Archimedes was born 287 BC in Syracuse, Sicily.

Archimedes was a famous mathematician whose theorems and philosophies became world known. He gained a reputation in his own time which few other mathematicians of this period achieved. He is considered by most historians of mathematics as one of the greatest mathematicians of all time. He discovered pi.

Most of the facts about his life come from a biography about the Roman soldier Marcellus written by the Roman biographer Plutarch.

He was best known for his discovery of the relation between the surface and volume of a sphere and its circumscribing cyclinder, for his formulation of a hydrostatic principle Archimedes' principle and for inventing the Archimedes screw (a device for raising water). Archimedes Principal states: an object immersed in a fluid experiences a buoyant force that is equal in magnitude to the force of gravity on the displaced fluid.

He also invented things such as the hydraulic screw - for raising water from a lower to a higher level, catapult, the lever, the compound pulley and the burning mirror.

In mechanics Archimedes discovered fundamental theorems concerning the centre of gravity of plane figures and solids.

Archimedes probably spent some time in Egypt early in his career, but he resided for most of his life in Syracuse, the principal city-state in Sicily, where he was on intimate terms with its king, Hieron II. Archimedes published his works in the form of correspondence with the principal mathematicians of his time, including the Alexandrian scholars Conon of Samos and Eratosthenes of Cyrene.

He played an important role in the defense of Syracuse against the siege laid by the Romans in 213 BC by constructing war machines so effective that they long delayed the capture of the city. But Syracuse was eventually captured by the Roman general Marcus Claudius Marcellus in the autumn of 212 or spring of 211 BC, and Archimedes was killed in the sack of the city.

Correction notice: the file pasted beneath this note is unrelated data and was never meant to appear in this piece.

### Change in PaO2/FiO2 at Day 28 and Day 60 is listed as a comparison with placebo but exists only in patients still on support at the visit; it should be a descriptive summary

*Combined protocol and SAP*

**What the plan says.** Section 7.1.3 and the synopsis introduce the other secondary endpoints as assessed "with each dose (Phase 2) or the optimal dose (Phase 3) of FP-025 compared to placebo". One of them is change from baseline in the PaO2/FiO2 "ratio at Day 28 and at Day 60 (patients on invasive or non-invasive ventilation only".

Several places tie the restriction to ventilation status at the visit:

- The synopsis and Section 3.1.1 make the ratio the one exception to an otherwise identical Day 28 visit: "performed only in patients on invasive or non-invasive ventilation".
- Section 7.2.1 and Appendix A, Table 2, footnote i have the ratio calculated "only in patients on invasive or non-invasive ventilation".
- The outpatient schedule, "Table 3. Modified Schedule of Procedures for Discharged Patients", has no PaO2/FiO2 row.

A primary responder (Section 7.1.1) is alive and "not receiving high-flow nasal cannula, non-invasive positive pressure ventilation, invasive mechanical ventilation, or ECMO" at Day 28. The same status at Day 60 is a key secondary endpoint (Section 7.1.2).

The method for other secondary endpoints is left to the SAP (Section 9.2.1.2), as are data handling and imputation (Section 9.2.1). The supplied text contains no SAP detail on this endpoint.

According to Plutarch, Archimedes had so low an opinion of the kind of practical invention at which he excelled and to which he owed his contemporary fame that he left no written work on such subjects. While it is true that--apart from a dubious reference to a treatise, "On Sphere-Making"--all of his known works were of a theoretical character, nevertheless his interest in mechanics deeply influenced his mathematical thinking. Not only did he write works on theoretical mechanics and hydrostatics, but his treatise Method Concerning Mechanical Theorems shows that he used mechanical reasoning as a heuristic device for the discovery of new mathematical theorems.


The works of Archimedes which have survived are as follows. On plane equilibriums (two books), Quadrature of the Parabola, On the Sphere and Cylinder (two books), On Spirals, On Conoids and Spheroids, On Floating Bodies (two books), Measurement of a Circle, and The Sandreckoner.

He discovered the relation between the surface area and volume of a sphere and those of its circumscribing cylinder.


Legend has it that Archimedes discovered his famous theory of buoyancy - Archimedes Principle - while taking a bath. He was so excited that he ran naked through the streets of Syracuse shouting "Eureka, eureka (I have found it)!".

Another legend describes how Archimedes uncovered a fraud against King Hieron II of Syracuse using his principle of buoyancy. The king suspected that a solid gold crown he ordered was partly made of silver. Archimedes first took two equal weights of gold and silver and compared their weights when immersed in water. Next he compared the weights of the crown and a pure silver crown of identical dimensions when each was immersed in water. The difference between these two comparisons revealed that the crown was not solid gold.



This machine for raising water, allegedly invented by the ancient Greek scientist Archimedes for removing water from the hold of a large ship. One form consists of a circular pipe enclosing a helix and inclined at an angle of about 45 degrees to the horizontal with its lower end dipped in the water; rotation of the device causes the water to rise in the pipe. Other forms consist of a helix revolving in a fixed cylinder or a helical tube wound around a shaft.

Modern screw pumps, consisting of helices rotating in open inclined troughs, are effective for pumping sewage in wastewater treatment plants. The open troughs and the design of the screws permit the passage of debris without clogging.


Archimedes invented many machines which were used as engines of war. These were particularly effective in the defence of Syracuse when it was attacked by the Romans under the command of Marcellus.

Image by Stanzino delle Matematiche

During the Roman siege of Syracuse, he is said to have single-handedly defended the city by constructing lenses to focus the Sun's light on Roman ships and huge cranes to turn them upside down. When the Romans finally broke the siege, Archimedes was killed by a Roman soldier after snapping at him ``Don't disturb my circles,'' a reference to a geometric figure he had outlined on the sand.


Other inventions of Archimedes such as the compound pulley also brought him great fame among his contemporaries.